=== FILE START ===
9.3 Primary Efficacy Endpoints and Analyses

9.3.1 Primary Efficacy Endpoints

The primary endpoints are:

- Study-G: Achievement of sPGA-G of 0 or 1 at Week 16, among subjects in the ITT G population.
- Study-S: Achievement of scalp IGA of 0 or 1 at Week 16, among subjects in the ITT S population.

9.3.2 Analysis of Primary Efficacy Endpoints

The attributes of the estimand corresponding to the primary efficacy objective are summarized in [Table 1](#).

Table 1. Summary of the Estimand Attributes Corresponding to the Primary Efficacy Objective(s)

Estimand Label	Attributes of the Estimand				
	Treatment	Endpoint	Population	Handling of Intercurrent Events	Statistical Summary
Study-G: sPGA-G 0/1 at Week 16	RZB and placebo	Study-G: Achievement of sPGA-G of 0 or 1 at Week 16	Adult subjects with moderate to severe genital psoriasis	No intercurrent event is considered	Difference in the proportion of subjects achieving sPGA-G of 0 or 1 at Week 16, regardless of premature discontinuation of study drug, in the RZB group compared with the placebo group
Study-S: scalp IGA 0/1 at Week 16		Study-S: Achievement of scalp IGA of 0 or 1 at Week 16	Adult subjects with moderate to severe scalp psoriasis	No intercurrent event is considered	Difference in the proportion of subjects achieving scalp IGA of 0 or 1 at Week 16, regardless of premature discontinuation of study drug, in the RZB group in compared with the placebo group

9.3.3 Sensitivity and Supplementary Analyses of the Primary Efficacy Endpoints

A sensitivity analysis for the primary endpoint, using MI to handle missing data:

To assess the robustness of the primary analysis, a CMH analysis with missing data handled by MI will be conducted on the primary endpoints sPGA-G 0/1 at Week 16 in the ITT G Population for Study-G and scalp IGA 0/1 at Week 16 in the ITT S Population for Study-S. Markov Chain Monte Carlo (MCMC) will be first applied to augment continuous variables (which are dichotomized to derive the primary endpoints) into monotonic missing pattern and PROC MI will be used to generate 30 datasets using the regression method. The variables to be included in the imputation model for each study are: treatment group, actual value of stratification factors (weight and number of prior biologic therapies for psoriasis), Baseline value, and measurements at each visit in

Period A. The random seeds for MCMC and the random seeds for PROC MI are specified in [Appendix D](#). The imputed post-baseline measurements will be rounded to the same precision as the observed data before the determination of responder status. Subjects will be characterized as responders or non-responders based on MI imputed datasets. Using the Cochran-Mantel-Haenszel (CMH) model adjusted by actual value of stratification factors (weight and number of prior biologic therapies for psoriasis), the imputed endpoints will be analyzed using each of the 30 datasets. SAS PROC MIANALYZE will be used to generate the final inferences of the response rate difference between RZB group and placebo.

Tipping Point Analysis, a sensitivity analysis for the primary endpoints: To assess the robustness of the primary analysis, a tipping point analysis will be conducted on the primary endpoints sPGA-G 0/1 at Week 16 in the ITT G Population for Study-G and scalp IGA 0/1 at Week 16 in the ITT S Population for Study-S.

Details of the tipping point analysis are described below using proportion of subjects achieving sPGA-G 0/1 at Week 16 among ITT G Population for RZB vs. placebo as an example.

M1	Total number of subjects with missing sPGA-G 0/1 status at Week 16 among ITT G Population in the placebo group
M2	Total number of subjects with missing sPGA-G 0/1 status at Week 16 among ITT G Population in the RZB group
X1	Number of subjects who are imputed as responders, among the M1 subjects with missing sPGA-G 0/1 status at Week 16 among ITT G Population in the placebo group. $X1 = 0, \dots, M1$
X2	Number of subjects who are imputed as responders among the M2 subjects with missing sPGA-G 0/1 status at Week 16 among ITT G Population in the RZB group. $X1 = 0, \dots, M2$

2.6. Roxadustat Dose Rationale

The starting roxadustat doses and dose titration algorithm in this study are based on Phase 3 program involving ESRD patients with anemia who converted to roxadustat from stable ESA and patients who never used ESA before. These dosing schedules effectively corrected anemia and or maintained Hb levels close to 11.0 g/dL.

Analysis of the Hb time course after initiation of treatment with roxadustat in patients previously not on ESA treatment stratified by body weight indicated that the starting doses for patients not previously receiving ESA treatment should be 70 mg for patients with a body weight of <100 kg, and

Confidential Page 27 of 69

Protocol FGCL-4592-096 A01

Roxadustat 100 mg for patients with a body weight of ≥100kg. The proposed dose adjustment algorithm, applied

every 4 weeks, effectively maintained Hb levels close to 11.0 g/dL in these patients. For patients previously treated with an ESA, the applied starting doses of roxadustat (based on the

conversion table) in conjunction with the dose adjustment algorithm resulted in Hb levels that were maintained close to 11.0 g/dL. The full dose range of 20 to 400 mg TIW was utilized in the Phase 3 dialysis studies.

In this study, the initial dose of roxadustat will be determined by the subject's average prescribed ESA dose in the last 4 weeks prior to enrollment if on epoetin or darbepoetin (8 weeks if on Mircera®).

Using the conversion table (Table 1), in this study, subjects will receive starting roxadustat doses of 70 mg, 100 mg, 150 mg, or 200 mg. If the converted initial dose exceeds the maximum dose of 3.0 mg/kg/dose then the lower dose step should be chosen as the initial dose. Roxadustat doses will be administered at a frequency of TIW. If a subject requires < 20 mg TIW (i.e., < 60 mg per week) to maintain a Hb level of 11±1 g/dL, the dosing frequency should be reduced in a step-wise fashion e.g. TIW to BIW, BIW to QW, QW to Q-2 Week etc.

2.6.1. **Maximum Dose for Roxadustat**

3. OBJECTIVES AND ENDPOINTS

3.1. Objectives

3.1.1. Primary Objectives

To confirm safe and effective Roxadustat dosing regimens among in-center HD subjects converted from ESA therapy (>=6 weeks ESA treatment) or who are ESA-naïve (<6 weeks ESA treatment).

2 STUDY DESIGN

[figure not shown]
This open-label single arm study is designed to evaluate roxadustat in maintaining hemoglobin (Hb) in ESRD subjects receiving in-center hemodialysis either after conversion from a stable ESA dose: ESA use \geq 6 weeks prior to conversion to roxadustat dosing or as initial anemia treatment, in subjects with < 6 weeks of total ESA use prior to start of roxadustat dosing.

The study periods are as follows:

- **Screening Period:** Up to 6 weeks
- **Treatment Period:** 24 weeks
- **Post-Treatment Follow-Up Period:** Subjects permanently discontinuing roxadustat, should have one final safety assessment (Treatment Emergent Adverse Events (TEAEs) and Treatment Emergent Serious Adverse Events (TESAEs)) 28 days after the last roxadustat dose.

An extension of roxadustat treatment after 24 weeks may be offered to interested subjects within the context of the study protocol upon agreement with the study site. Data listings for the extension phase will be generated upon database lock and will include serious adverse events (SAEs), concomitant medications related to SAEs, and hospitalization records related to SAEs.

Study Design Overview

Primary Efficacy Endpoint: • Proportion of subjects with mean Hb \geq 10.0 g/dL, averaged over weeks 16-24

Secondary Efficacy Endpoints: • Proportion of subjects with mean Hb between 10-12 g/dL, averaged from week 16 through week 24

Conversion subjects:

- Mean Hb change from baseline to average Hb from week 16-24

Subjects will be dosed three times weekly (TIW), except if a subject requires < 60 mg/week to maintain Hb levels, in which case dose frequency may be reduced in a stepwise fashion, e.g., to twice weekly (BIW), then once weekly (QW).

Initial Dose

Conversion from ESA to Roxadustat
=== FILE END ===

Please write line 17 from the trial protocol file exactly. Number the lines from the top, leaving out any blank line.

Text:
Tipping Point Analysis, a sensitivity analysis for the primary endpoints: To assess the robustness of the primary analysis, a tipping point analysis will be conducted on the primary endpoints sPGA-G 0/1 at Week 16 in the ITT G Population for Study-G and scalp IGA 0/1 at Week 16 in the ITT S Population for Study-S.